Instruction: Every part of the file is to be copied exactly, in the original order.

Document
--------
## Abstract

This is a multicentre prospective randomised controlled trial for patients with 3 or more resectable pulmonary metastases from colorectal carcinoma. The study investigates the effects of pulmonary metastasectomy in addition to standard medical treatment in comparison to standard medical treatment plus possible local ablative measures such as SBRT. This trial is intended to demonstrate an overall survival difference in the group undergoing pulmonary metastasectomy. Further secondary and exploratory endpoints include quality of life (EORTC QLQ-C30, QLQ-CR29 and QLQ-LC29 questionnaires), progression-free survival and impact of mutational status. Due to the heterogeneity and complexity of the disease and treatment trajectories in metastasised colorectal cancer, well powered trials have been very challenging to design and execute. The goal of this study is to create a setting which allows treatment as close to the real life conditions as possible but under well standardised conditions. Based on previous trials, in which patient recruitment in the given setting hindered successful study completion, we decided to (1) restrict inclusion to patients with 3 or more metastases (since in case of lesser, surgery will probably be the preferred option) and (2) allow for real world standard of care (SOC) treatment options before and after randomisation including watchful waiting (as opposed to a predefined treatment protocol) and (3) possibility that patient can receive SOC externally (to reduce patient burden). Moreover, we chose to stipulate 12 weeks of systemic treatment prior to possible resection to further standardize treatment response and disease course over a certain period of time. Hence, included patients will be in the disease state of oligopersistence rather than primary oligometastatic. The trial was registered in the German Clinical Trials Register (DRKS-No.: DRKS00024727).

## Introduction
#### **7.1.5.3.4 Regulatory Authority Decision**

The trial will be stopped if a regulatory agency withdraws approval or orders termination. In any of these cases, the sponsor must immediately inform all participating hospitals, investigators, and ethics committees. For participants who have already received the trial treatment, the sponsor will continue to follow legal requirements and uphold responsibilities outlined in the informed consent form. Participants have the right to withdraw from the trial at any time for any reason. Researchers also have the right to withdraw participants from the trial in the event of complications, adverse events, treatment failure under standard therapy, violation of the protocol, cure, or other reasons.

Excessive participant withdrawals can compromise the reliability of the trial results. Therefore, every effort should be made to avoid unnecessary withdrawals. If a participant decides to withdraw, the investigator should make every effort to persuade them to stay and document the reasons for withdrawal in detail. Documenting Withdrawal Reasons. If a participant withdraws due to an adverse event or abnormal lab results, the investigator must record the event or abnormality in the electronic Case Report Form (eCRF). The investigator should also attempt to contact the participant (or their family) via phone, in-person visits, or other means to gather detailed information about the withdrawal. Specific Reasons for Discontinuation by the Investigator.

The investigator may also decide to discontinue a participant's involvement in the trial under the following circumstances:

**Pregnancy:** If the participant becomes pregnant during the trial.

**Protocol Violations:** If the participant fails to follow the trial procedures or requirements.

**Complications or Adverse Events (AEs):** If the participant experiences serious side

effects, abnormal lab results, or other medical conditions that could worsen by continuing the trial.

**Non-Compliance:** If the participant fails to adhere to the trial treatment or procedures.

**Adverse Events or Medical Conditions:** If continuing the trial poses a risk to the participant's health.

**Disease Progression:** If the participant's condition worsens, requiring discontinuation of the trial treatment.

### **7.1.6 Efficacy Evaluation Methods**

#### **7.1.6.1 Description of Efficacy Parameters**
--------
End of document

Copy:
## Abstract

This is a multicentre prospective randomised controlled trial for patients with 3 or more resectable pulmonary metastases from colorectal carcinoma. The study investigates the effects of pulmonary metastasectomy in addition to standard medical treatment in comparison to standard medical treatment plus possible local ablative measures such as SBRT. This trial is intended to demonstrate an overall survival difference in the group undergoing pulmonary metastasectomy. Further secondary and exploratory endpoints include quality of life (EORTC QLQ-C30, QLQ-CR29 and QLQ-LC29 questionnaires), progression-free survival and impact of mutational status. Due to the heterogeneity and complexity of the disease and treatment trajectories in metastasised colorectal cancer, well powered trials have been very challenging to design and execute. The goal of this study is to create a setting which allows treatment as close to the real life conditions as possible but under well standardised conditions. Based on previous trials, in which patient recruitment in the given setting hindered successful study completion, we decided to (1) restrict inclusion to patients with 3 or more metastases (since in case of lesser, surgery will probably be the preferred option) and (2) allow for real world standard of care (SOC) treatment options before and after randomisation including watchful waiting (as opposed to a predefined treatment protocol) and (3) possibility that patient can receive SOC externally (to reduce patient burden). Moreover, we chose to stipulate 12 weeks of systemic treatment prior to possible resection to further standardize treatment response and disease course over a certain period of time. Hence, included patients will be in the disease state of oligopersistence rather than primary oligometastatic. The trial was registered in the German Clinical Trials Register (DRKS-No.: DRKS00024727).

## Introduction
#### **7.1.5.3.4 Regulatory Authority Decision**

The trial will be stopped if a regulatory agency withdraws approval or orders termination. In any of these cases, the sponsor must immediately inform all participating hospitals, investigators, and ethics committees. For participants who have already received the trial treatment, the sponsor will continue to follow legal requirements and uphold responsibilities outlined in the informed consent form. Participants have the right to withdraw from the trial at any time for any reason. Researchers also have the right to withdraw participants from the trial in the event of complications, adverse events, treatment failure under standard therapy, violation of the protocol, cure, or other reasons.

Excessive participant withdrawals can compromise the reliability of the trial results. Therefore, every effort should be made to avoid unnecessary withdrawals. If a participant decides to withdraw, the investigator should make every effort to persuade them to stay and document the reasons for withdrawal in detail. Documenting Withdrawal Reasons. If a participant withdraws due to an adverse event or abnormal lab results, the investigator must record the event or abnormality in the electronic Case Report Form (eCRF). The investigator should also attempt to contact the participant (or their family) via phone, in-person visits, or other means to gather detailed information about the withdrawal. Specific Reasons for Discontinuation by the Investigator.

The investigator may also decide to discontinue a participant's involvement in the trial under the following circumstances:

**Pregnancy:** If the participant becomes pregnant during the trial.

**Protocol Violations:** If the participant fails to follow the trial procedures or requirements.

**Complications or Adverse Events (AEs):** If the participant experiences serious side

effects, abnormal lab results, or other medical conditions that could worsen by continuing the trial.

**Non-Compliance:** If the participant fails to adhere to the trial treatment or procedures.

**Adverse Events or Medical Conditions:** If continuing the trial poses a risk to the participant's health.

**Disease Progression:** If the participant's condition worsens, requiring discontinuation of the trial treatment.

### **7.1.6 Efficacy Evaluation Methods**

#### **7.1.6.1 Description of Efficacy Parameters**